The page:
Slideshow 5 Top Insurance Tips For Retirees

  • April 13 2012, 2:37pm EDT

5 Top Insurance Tips for Retirees<br>

Even millionaires are unsure about how much to save for retirement, according to recent research. There’s a big opportunity for planners in this area, and beyond saving and investing, making sure clients have adequate insurance coverage is also part of the process. Here’s an interactive slide show with five tips from ACE Private Risk Services on maintaining adequate coverage into the retirement years:

1.t<b>Cover For Personal Liability Lawsuits</b><br>

Personal liability awards and settlements arising out of serious injuries in accidents or even libelous or slanderous statements online can reach into the tens of millions of dollars. And yet more than 40% of high-net-worth households have less than $5 million in umbrella liability coverage (that includes 21% of households with none) to supplement the liability coverage in their home and auto policies, according to an ACE survey.

Umbrella liability coverage is important for retirees to consider, however, as they have less time to make up for lost wealth in the event of a significant personal liability settlement, according to ACE.

The good news: the cost of adequate coverage can be only a few hundred dollars per million dollars in coverage, and that expense can often be offset by finding savings elsewhere in a personal insurance plan.

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2.t<b>Fully Insure Your Home</b><br>

The primary home and any vacation homes often represent a significant part of retirees’ net worth, yet most homes in the U.S. are not insured for the entire cost of rebuilding if the house burns down or is otherwise destroyed.

A study by building cost data provider Marshall & Swift/Boeckh found that 64% of American homes were underinsured.

To be properly insured, retirees should seek policies that provide full replacement cost coverage, since there are always multiple factors pushing rebuilding costs higher, and any potential gap in coverage could represent a threat to a retirement plan.

3.t<b>Insure Your Home’s Contents Too</b><br>

Individuals who have accumulated a lifetime of belongings rarely know how much it would cost to replace everything in their home after a total loss, and the prospect of thoroughly cataloging all their possessions is often overwhelming.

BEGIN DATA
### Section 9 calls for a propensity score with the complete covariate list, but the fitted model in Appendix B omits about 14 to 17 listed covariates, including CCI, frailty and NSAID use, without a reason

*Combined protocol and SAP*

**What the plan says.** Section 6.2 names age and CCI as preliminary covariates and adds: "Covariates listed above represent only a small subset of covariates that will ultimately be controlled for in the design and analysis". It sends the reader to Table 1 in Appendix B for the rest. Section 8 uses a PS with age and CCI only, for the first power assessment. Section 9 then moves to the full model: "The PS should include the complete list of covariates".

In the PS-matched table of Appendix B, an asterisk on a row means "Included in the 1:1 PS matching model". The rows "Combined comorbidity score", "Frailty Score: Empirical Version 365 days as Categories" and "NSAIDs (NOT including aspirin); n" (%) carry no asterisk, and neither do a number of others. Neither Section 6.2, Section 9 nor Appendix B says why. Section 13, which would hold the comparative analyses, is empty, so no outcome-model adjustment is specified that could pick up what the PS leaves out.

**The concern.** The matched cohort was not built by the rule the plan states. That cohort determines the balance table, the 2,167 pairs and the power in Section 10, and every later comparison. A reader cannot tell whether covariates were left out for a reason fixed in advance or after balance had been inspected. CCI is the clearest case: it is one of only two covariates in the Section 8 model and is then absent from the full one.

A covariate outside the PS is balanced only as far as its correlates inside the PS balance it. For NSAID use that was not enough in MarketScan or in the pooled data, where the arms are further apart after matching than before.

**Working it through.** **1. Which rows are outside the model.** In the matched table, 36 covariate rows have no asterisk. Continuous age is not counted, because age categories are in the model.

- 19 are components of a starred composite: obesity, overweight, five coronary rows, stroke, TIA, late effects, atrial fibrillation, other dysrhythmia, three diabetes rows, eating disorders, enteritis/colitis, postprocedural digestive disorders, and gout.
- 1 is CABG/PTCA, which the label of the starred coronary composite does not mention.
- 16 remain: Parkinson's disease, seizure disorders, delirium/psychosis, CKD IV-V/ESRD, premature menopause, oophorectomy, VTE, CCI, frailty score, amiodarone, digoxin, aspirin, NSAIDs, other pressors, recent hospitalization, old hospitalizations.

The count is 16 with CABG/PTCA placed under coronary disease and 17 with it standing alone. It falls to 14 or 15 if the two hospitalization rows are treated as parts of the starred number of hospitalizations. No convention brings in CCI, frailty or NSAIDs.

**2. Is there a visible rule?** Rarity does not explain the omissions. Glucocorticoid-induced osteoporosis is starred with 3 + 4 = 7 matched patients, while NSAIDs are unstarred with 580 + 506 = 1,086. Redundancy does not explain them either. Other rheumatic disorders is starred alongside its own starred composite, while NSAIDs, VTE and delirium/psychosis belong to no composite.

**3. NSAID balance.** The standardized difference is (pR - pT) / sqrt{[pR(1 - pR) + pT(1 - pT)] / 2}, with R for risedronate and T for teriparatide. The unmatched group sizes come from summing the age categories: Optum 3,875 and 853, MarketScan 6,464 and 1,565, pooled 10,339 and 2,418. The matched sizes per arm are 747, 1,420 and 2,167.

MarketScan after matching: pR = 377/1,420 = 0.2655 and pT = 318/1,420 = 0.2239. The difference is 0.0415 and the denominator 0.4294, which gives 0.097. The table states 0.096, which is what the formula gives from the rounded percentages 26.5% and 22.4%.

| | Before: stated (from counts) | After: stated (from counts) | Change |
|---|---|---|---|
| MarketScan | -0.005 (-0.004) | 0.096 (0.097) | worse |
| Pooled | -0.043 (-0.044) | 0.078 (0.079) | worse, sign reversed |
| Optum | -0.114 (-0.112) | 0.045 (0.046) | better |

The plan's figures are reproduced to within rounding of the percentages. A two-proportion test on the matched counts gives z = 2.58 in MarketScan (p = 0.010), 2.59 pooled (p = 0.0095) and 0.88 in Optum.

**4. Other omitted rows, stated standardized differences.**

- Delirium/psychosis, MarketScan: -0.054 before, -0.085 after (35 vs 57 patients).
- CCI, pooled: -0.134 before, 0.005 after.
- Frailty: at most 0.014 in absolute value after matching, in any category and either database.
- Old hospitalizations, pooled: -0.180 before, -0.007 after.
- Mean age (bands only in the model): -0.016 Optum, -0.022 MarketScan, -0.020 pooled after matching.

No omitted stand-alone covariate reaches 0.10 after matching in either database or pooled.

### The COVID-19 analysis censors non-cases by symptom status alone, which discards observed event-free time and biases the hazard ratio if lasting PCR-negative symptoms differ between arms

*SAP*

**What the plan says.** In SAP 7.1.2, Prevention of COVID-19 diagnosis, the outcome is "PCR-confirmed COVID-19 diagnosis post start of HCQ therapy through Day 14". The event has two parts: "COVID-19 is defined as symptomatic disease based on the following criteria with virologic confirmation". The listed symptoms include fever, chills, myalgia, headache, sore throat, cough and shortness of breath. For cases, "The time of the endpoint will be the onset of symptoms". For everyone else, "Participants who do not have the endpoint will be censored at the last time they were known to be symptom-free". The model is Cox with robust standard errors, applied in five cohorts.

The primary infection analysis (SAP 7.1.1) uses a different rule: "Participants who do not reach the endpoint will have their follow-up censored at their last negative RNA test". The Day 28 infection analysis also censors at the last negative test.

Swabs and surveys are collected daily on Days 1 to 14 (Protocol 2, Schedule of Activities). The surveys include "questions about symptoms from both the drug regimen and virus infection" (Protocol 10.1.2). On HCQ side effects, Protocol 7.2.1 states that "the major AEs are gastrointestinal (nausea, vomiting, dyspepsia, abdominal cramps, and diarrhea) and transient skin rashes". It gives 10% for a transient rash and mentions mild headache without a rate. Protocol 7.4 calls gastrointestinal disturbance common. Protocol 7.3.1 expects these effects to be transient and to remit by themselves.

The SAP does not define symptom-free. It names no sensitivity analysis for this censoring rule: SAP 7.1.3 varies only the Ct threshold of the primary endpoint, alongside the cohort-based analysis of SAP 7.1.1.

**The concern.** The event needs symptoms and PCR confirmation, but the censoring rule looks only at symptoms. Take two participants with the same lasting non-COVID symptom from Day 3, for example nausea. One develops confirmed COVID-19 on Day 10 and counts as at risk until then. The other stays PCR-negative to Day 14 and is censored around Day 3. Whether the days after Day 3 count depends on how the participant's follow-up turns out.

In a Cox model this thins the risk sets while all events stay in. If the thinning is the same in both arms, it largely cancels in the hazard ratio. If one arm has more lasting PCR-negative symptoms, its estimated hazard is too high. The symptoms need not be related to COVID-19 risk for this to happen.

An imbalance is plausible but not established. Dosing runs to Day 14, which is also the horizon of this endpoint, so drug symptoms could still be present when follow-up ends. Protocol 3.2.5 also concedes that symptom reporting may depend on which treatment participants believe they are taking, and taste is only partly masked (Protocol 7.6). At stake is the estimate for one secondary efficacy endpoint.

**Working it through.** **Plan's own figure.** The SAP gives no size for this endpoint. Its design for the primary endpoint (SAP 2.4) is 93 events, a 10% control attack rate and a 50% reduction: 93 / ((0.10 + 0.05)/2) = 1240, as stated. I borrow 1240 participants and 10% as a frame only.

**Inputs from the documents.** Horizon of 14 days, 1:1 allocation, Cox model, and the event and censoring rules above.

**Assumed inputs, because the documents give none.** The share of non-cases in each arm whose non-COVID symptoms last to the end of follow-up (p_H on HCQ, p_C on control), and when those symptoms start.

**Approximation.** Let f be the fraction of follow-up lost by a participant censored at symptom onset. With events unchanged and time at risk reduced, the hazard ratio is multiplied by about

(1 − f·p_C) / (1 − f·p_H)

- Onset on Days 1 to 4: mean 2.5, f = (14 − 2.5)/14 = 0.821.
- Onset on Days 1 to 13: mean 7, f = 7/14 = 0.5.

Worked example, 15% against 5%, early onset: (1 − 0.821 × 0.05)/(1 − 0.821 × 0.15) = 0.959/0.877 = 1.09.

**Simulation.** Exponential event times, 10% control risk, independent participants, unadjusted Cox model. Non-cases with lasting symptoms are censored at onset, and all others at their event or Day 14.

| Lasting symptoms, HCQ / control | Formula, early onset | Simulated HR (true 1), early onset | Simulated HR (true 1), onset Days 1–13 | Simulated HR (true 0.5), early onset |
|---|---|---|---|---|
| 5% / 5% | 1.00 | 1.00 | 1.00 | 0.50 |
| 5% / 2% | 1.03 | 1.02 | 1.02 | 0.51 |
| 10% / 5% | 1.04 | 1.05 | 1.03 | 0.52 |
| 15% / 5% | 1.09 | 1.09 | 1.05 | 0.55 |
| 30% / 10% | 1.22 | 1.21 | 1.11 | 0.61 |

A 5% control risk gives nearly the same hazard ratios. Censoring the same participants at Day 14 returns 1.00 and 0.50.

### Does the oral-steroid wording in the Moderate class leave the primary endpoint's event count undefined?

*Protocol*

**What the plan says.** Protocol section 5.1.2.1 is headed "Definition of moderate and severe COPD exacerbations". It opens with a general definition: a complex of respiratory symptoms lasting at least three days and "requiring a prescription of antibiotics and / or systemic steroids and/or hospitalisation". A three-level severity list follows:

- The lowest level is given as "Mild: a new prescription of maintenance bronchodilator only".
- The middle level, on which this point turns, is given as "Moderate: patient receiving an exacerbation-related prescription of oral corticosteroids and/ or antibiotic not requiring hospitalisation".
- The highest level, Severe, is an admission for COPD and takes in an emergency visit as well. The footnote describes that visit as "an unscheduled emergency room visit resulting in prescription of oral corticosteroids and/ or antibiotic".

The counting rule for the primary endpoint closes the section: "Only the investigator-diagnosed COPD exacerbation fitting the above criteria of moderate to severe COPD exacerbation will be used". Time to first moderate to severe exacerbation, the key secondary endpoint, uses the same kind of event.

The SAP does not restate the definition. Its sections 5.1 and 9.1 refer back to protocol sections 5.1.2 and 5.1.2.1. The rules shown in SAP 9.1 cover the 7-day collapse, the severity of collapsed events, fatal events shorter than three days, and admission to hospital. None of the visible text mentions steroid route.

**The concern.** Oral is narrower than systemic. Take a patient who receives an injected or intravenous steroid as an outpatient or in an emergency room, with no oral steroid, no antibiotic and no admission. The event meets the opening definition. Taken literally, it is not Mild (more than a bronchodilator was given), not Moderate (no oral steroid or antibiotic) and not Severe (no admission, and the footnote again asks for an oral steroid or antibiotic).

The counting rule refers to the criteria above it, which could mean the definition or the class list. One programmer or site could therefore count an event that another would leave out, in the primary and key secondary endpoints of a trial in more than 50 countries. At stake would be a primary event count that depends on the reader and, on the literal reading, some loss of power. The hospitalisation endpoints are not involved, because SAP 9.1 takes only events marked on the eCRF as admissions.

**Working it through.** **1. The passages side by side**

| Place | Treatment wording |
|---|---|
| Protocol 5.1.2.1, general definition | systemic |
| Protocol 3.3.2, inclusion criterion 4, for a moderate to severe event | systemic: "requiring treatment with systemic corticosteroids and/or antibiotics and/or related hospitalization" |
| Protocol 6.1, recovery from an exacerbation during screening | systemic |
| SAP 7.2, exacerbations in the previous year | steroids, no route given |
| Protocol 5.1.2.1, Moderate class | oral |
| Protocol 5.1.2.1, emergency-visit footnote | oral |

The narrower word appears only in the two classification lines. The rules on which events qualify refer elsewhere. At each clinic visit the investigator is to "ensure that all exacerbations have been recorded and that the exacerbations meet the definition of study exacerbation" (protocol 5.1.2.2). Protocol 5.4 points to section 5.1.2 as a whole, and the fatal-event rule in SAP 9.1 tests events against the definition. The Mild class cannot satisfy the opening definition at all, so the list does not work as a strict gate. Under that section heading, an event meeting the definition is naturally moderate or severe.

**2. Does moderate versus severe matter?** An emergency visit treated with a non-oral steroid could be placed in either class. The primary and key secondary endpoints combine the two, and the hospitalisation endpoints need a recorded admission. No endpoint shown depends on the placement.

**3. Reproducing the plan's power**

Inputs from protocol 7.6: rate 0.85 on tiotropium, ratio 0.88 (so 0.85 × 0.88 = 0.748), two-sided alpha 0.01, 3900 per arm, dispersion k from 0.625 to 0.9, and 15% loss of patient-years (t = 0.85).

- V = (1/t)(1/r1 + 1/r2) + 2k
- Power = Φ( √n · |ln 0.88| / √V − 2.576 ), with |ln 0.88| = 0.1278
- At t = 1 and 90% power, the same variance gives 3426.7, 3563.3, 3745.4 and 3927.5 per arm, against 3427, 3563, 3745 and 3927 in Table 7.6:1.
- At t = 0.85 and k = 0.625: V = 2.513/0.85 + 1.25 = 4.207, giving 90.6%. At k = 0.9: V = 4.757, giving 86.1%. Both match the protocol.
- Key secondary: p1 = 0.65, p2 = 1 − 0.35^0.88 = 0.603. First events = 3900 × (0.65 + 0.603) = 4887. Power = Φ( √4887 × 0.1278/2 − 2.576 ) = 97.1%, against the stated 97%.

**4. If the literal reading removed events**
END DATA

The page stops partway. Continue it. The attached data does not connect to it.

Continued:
As a result, contents coverage is too often based on assumptions. ACE research suggests the status quo leaves many owners of high value homes with significant gaps in contents coverage.

In a pilot program with agents, ACE completed more than 400 estimates during a four-month period and found that nearly half the homes studied had insufficient contents coverage.

For homes with structural values between $2 million and $7 million, the average level of underinsurance approached $600,000.

4.t<b>Protect Your Collections</b><br>

In retirement, there’s more time to devote to passions like collecting wine or fine art. Such collections are increasingly seen as a means of investment diversification, too, according to ACE research on high-net-worth households.

Yet many collectors don’t take the necessary steps to minimize the risk of damage, theft and other hazards that threaten the value of their collections.

According to an ACE survey of investors with at least $5 million in investable assets, 94% own collections of significant value, and yet nearly 40% did not have all their collections insured with a valuables policy.

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5.t<b>Don’t Overpay</b><br>

An ACE survey of 600 independent insurance advisors found that many high-net-worth households overpay to be underinsured — a wasteful and risky proposition for retirees.
Missed savings opportunities occur in three primary areas:

1)tDeductibles are too low, which raises the cost of premiums. Assuming more risk for losses that can be reasonably absorbed, by having plans with higher deductibles, can result in substantial premium savings that over time far outweigh the risk of paying a higher deductible amount after a loss.

2)tPackage discounts: 55% of agents noted that affluent consumers do not take full advantage of discounts earned by consolidating their insurance policies with one carrier.

3)tLoss prevention credits: 36% of agents said that affluent consumers are unlikely to get credit for alarm systems and other loss-prevention measures protecting their homes or vehicles. When combined, credits for such systems can exceed 30% of the base homeowners premium and range from 5% to 20% on comprehensive auto coverage premium.